The Corporate Welfare Budget: Bigger Than Ever

October 10, 2001 • Policy Analysis No. 415

Federal subsidies to private businesses cost taxpayers $87 billion per year. That is over 30 percent more than the Cato Institute’s 1997 corporate welfare estimate of $65 billion. If corporate welfare were eliminated tomorrow, the federal government could provide taxpayers with an annual tax cut more than twice as large as the tax rebate checks mailed out in 2001.

President Bush’s first proposed budget recommends about $12 billion in total corporate welfare cuts. Most notable are the proposed cuts for the Advanced Technology Program, the Export‐​Import Bank, the Overseas Private Investment Corporation, the Maritime Administration’s guaranteed loan program, and the Small Business Administration. However, the Bush budget proposal also increases some of the largest corporate welfare programs, such as federal aid to oil companies through the fossil energy research and development program and research subsidies to aerospace companies as well as increases for the National Agricultural Statistics Service, the Foreign Agriculture Service, and the Conservation Reserve Program.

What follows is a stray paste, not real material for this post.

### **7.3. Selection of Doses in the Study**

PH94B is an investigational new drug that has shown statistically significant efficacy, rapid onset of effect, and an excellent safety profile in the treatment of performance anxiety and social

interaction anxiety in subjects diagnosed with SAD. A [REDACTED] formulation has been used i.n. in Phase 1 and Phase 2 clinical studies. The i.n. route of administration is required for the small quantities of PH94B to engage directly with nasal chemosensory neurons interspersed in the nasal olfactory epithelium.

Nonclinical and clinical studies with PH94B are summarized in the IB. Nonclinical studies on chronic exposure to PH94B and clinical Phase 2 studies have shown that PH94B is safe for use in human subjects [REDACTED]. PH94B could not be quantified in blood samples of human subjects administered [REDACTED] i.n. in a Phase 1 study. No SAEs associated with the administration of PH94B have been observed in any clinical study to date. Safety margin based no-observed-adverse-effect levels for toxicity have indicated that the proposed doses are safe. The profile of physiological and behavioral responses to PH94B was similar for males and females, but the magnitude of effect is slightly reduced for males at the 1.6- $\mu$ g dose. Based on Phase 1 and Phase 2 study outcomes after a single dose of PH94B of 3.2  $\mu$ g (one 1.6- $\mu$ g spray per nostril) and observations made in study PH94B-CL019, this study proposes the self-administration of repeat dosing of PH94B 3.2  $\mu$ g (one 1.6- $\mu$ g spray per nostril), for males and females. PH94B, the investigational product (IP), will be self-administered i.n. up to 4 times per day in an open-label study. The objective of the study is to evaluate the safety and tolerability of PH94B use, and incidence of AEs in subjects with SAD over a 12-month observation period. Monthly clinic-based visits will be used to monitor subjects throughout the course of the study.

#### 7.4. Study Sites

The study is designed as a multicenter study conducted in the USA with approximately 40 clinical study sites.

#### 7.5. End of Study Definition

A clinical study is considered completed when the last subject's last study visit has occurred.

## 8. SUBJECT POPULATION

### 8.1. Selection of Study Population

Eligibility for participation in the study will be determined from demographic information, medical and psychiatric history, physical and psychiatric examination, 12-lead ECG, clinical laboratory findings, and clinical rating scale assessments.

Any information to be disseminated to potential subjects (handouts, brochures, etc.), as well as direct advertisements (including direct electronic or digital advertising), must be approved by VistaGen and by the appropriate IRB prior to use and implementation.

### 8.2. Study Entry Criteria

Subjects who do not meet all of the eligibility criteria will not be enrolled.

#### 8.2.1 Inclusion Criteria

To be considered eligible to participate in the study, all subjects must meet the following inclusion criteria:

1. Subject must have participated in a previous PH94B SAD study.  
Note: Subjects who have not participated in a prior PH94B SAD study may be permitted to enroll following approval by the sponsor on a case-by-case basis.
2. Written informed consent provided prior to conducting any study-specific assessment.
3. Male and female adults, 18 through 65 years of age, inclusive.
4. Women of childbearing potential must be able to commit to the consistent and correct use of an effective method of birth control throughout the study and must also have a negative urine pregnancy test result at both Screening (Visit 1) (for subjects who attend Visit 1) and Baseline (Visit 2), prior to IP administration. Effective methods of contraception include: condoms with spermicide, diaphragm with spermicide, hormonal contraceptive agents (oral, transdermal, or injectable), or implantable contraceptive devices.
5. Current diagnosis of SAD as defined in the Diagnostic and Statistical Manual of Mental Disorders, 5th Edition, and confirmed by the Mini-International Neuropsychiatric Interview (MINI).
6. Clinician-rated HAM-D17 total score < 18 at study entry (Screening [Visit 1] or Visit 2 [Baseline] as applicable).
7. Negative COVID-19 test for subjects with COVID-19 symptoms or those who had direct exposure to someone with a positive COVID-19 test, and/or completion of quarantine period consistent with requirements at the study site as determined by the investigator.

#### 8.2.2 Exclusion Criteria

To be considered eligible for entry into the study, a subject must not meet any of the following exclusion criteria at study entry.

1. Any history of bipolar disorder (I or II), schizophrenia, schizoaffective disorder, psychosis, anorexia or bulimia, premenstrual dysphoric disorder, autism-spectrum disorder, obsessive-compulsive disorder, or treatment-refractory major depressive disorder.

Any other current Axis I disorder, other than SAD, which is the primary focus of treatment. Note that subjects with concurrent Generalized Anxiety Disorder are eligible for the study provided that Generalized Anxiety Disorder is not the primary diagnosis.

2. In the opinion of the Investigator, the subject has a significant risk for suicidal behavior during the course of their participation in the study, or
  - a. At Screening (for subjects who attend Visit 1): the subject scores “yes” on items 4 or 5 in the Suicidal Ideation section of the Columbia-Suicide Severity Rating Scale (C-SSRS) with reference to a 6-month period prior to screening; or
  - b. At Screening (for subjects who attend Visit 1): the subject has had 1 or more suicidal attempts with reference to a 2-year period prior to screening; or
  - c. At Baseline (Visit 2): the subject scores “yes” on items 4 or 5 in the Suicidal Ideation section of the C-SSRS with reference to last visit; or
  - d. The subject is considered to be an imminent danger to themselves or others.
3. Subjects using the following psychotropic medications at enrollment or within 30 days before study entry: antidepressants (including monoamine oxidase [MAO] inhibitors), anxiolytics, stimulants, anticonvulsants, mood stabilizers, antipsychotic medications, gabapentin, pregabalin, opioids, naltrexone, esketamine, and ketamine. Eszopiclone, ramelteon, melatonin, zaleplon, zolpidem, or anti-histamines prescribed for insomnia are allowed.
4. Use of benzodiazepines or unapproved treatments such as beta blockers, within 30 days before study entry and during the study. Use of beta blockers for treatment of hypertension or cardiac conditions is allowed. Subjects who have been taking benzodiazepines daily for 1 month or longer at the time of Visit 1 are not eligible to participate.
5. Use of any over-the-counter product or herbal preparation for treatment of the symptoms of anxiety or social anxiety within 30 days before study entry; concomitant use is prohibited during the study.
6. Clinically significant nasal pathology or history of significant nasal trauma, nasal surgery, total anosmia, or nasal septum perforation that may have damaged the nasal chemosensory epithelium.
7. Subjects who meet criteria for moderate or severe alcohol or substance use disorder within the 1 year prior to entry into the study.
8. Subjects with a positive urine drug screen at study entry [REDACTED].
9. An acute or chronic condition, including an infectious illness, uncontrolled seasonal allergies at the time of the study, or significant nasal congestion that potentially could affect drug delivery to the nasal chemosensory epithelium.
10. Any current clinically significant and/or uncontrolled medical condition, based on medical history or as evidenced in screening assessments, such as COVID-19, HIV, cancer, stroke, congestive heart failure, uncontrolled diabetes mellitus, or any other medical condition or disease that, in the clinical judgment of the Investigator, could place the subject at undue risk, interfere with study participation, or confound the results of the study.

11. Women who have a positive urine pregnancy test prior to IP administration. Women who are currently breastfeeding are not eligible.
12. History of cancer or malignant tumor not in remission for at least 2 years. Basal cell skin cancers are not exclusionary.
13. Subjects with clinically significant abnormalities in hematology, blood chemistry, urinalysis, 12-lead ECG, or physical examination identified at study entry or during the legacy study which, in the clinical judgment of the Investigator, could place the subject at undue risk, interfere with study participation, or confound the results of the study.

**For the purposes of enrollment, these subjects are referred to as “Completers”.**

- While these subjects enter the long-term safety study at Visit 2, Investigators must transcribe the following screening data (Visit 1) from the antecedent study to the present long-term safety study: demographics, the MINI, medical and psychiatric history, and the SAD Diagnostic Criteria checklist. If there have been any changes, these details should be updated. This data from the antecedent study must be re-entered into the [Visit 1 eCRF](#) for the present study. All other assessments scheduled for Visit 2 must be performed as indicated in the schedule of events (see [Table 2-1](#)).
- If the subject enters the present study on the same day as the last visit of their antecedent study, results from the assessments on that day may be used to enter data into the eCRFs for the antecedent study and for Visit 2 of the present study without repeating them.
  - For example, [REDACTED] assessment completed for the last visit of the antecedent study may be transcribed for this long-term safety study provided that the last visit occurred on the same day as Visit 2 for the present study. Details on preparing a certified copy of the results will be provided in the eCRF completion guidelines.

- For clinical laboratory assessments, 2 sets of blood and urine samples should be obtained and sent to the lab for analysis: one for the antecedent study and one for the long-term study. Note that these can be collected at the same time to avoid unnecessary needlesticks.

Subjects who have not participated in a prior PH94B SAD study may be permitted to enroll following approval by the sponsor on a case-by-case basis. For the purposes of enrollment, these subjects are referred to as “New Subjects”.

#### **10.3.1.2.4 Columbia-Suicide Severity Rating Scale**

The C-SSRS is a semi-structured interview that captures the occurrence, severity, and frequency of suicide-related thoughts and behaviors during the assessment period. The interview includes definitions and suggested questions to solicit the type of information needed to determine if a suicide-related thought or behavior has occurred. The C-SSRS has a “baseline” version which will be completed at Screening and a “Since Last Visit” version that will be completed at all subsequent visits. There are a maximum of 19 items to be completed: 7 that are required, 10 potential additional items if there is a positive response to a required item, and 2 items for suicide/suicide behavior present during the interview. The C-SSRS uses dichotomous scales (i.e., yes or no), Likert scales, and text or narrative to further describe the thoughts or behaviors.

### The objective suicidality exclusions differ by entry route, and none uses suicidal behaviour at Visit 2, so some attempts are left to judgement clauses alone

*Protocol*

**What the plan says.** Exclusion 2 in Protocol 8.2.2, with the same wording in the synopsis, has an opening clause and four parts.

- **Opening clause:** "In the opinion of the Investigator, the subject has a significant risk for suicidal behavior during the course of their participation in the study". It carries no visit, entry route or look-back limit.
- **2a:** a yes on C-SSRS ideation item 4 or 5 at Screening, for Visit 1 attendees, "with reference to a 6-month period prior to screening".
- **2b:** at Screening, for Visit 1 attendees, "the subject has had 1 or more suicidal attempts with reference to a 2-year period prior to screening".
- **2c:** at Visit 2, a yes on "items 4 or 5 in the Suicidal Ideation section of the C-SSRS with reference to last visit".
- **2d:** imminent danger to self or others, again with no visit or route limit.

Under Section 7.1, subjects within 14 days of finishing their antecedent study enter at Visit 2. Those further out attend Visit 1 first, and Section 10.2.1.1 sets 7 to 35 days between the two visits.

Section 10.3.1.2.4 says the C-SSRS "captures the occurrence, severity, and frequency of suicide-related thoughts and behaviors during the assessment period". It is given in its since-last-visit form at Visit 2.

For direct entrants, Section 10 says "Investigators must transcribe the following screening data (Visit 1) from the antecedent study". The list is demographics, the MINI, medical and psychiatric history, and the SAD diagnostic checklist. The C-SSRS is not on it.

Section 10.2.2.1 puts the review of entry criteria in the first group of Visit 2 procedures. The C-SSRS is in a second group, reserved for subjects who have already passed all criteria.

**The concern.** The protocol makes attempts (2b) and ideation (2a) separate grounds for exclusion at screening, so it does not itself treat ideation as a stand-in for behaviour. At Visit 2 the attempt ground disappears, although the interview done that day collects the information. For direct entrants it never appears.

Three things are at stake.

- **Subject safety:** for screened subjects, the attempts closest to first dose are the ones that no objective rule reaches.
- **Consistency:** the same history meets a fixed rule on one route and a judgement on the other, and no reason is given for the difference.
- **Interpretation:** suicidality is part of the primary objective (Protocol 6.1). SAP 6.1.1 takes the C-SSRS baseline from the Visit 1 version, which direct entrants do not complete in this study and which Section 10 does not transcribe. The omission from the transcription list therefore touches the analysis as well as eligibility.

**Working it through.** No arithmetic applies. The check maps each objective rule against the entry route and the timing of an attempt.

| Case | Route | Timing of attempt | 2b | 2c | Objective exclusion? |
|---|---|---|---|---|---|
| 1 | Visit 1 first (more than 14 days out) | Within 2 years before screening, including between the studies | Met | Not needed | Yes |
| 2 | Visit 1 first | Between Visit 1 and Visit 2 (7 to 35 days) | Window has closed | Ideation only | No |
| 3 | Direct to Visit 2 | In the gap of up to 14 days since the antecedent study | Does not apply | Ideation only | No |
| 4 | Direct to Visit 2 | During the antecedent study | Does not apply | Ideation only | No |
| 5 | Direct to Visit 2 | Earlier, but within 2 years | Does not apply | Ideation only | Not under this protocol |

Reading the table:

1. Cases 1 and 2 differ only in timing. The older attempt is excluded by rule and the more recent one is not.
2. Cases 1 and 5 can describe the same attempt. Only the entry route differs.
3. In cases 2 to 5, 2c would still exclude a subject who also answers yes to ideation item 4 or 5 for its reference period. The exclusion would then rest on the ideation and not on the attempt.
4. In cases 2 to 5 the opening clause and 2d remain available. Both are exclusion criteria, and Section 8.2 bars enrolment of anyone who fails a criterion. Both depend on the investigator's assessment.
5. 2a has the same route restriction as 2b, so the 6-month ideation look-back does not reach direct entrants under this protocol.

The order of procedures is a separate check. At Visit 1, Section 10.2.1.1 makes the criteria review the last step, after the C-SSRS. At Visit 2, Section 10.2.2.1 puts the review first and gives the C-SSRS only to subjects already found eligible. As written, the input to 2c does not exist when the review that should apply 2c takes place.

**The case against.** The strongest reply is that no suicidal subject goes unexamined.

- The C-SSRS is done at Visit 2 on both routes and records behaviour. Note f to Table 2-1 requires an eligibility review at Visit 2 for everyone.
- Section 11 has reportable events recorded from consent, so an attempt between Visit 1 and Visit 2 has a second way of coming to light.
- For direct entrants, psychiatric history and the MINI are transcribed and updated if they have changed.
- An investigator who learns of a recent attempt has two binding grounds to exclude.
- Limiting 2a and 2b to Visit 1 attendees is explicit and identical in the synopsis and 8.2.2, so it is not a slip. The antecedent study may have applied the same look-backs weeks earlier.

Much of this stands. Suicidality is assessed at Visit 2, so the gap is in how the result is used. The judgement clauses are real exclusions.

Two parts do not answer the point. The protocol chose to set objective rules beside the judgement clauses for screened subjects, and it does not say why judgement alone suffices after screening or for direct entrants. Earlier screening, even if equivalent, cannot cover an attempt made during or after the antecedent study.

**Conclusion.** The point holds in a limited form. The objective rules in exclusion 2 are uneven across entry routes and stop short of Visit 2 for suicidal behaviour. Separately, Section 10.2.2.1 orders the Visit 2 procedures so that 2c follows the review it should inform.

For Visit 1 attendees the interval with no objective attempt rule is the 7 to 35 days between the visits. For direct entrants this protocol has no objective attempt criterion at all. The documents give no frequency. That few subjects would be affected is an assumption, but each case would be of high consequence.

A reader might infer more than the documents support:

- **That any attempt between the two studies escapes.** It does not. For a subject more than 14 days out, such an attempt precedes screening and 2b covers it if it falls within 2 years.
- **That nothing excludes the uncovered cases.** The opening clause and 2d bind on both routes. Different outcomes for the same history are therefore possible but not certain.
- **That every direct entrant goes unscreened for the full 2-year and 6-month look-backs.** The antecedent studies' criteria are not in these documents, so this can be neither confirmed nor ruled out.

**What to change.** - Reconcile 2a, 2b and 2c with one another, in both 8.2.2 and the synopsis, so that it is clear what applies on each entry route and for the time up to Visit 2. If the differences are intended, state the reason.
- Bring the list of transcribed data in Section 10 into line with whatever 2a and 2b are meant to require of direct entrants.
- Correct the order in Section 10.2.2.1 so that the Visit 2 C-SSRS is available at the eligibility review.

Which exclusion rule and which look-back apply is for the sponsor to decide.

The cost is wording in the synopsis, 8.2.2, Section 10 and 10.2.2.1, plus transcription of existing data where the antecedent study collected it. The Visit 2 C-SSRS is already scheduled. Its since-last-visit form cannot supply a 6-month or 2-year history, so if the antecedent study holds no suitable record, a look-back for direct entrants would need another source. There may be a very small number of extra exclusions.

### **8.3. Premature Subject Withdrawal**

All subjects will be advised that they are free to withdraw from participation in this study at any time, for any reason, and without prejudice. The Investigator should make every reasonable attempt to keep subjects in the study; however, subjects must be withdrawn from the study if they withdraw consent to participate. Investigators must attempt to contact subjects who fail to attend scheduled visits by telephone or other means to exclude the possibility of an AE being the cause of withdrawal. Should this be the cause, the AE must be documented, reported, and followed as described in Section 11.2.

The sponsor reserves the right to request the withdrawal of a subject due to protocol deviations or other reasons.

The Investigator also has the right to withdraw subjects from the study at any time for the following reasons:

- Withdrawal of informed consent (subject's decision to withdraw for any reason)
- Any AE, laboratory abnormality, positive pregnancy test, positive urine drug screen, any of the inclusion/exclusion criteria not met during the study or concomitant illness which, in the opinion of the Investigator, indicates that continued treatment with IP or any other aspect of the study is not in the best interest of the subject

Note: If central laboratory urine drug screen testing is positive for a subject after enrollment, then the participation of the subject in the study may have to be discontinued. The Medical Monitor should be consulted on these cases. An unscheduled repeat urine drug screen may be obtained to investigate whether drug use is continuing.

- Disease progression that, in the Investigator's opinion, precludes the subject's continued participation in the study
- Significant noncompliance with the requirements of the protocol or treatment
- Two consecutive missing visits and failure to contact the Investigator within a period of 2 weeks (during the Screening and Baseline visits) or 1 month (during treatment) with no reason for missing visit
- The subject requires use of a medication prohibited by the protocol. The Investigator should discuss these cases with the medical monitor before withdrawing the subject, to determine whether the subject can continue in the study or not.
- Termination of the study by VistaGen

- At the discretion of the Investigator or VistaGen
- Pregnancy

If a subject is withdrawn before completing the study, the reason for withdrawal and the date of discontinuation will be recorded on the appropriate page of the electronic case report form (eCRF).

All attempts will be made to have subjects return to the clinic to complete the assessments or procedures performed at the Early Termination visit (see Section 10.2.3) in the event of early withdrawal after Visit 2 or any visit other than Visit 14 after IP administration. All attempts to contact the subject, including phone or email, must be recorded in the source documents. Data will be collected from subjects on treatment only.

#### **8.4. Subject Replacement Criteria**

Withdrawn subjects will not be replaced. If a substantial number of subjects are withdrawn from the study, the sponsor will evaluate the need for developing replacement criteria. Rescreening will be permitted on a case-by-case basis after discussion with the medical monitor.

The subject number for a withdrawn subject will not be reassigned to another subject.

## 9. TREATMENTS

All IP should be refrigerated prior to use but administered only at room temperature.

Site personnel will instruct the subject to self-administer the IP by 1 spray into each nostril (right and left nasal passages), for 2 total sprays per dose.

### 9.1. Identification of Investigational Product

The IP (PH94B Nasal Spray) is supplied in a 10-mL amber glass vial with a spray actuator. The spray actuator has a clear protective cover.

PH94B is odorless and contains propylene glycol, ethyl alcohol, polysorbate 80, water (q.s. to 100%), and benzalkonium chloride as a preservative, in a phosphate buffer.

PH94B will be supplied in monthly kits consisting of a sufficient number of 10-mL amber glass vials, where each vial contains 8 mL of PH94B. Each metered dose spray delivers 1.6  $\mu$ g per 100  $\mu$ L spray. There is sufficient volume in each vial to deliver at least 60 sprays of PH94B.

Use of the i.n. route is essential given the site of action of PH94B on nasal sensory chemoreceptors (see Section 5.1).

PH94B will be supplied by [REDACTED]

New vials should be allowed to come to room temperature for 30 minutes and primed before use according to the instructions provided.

Spending bills working their way through the House and Senate Appropriations Committees have reversed or diluted Bush’s proposed cuts. While the House kept intact the cuts for the Advanced Technology Program and the Overseas Private Investment Corporation, it diluted the cuts for the Small Business Administration and the Export‐​Import Bank. The Senate voted to increase the budgets for the Advanced Technology Program and federal assistance to energy companies.

The Advanced Technology Program, the Small Business Innovative Research program, the Partnership for the Next Generation of Vehicles, and the Export‐​Import Bank are among the worst corporate welfare programs. They subsidize large, profitable corporations at the expense of taxpayers for projects that already receive, or could receive, adequate funding from the private sector.

A good way to abolish corporate welfare programs would be to convene a corporate welfare reform commission (CWRC). That commission could function like the successful military base closure commission. The CWRC could compose a list of corporate welfare programs to eliminate and then present that list to Congress, which would have to hold an up‐​or‐​down vote on the commission proposal. The commission would help reform‐​minded legislators to end federal subsidies to business.

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